|Summary||This assignment is a final project for an introductory AI course. Students work in small groups (1-3 students per group) to design a scalable guessing algorithm for the game of Mastermind (a game where players must guess a "code" of colored pegs, with limited feedback provided after each guess). In this version of the project, there are three "challenges": a fixed-size problem (4 pegs and 6 colors), a "scalability challenge" (a series of tests on problems with increasing numbers of pegs and colors), and a "learning challenge" (guessing codes generated by a "biased generator," where the students are given training data that they can use to infer the generator's bias).|
|Topics||This project is designed to permit the students to incorporate one or more techniques that they have learned during a one-semester introductory course: heuristic search, probabilistic reasoning, constraint satisfaction, and machine learning. Although Mastermind is a game, it is also reflective of many problems in the real world involving constraint satisfaction and partial knowledge. Real-world applications of the types of techniques that are useful for solving the Mastermind challenge include logistics planning and scheduling with partial knowledge, preference elicitation in domains such as travel planning and student academic scheduling, and design optimization and testing.|
|Audience||The project is designed for upper-level undergraduates (or first-year graduate students) in an introductory course on artificial intelligence.|
|Difficulty||The project proved to be moderately difficult. As a course project, it is intended to take the students several weeks to complete. They had approximately five weeks from the time the assignment was handed out until the first "dry run," when they were expected to have a working system. The second dry run was held two weeks later, with the class tournament one week after the second dry run, and the final report due a week after the tournaent.|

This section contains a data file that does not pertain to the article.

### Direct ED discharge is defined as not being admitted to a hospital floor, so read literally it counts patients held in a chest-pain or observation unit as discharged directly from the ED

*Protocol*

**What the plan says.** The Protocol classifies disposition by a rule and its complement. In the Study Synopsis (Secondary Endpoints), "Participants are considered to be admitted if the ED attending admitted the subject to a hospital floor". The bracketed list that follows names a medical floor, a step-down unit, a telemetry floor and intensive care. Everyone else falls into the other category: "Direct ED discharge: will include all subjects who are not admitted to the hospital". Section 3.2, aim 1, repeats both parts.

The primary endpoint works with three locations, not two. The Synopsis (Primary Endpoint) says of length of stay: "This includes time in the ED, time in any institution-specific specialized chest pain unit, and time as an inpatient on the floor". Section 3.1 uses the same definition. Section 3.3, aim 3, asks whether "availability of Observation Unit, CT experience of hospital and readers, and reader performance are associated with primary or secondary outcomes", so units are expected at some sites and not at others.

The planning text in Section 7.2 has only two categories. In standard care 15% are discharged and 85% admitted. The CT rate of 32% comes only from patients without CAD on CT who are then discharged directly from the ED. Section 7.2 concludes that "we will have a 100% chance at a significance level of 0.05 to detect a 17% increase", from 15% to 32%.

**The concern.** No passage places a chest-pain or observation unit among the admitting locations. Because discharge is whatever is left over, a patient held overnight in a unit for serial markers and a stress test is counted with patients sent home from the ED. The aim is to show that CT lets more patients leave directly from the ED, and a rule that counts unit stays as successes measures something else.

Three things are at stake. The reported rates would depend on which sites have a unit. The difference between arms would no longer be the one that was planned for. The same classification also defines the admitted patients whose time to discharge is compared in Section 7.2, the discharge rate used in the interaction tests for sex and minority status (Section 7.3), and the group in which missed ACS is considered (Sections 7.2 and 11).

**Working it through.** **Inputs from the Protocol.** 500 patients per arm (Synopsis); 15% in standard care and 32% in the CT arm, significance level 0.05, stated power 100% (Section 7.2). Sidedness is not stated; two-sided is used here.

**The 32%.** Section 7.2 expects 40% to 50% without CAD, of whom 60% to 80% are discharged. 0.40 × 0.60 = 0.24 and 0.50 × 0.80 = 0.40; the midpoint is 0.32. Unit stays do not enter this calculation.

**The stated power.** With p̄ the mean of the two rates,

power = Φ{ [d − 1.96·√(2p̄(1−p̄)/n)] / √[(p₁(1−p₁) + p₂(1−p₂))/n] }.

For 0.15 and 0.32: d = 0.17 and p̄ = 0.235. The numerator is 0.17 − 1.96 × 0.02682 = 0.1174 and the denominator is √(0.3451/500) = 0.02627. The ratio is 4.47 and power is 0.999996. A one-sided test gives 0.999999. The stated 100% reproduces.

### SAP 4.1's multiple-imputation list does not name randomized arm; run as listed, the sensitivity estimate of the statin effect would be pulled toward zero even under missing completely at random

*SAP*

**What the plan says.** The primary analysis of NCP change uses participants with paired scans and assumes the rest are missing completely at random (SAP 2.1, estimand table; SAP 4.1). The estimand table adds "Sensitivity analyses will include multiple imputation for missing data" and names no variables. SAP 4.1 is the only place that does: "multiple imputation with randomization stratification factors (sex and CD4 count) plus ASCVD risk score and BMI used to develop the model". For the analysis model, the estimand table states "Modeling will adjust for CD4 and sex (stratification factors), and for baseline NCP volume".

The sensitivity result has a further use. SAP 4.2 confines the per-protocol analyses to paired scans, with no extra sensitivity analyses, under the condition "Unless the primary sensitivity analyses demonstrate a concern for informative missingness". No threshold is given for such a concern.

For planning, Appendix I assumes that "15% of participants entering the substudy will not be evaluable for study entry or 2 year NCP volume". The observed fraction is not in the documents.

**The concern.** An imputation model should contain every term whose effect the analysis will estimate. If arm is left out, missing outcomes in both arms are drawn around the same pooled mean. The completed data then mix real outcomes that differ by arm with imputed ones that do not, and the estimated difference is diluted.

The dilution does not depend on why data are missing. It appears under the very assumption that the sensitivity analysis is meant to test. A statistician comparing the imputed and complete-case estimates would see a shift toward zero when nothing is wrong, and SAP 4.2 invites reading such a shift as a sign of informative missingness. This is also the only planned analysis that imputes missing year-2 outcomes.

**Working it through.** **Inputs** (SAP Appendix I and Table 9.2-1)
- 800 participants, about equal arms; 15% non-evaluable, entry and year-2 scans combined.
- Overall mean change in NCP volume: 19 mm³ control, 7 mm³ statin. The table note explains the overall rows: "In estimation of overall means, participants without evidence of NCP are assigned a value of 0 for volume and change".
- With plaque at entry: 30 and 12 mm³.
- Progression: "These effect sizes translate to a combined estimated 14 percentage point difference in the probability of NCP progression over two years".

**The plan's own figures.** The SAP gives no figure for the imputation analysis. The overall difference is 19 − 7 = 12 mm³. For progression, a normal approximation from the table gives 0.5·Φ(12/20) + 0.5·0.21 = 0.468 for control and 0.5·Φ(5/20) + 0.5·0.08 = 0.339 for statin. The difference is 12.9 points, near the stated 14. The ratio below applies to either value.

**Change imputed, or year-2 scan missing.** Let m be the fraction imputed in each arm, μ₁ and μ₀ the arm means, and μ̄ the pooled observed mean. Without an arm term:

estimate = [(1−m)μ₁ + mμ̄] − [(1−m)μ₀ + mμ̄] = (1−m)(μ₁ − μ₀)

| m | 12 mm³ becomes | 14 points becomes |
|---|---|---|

The project is very engaging for students, because it is so simple to
understand, yet very challenging when it comes to designing an optimal
(or even practicable) solution. The potential solutions also touch on
many areas of AI, so the students can be creative in applying and
synthesizing what they've learned to a new problem.
The three "challenges" gives the students the opportunity to choose which aspects of the problem they most wanted to focus on. The "tournament" nature of the assignment makes students very motivated to design a good algorithm. The nature of the assignment is also "scalable". It could be assigned as an individual project, or as a group project with 2 or 3 students working together.
|Weaknesses||The definition of "scalability" can be somewhat ambiguous (should the algorithms minimize CPU time, or the number of guesses)? The first year that we assigned this project, we ran the tournament as an pairwise elimination tournament, with a time limit on successively increasing problem sizes. The second year, we held an in-class "free-for-all" where students ran their own tests and put their names on a leaderboard as they solved larger and larger problems. Other models could also work; we recommend engaging the students in a conversation, early in the project planning, about the type of tournament they would like to have, and fixing the rules for the tournament in advance, so that the students know what their goal is. (Ideally, the tournament should only count for a relatively small fraction of the grade, to incentive students to try interesting solutions that might not pan out from a pure performance perspective.)|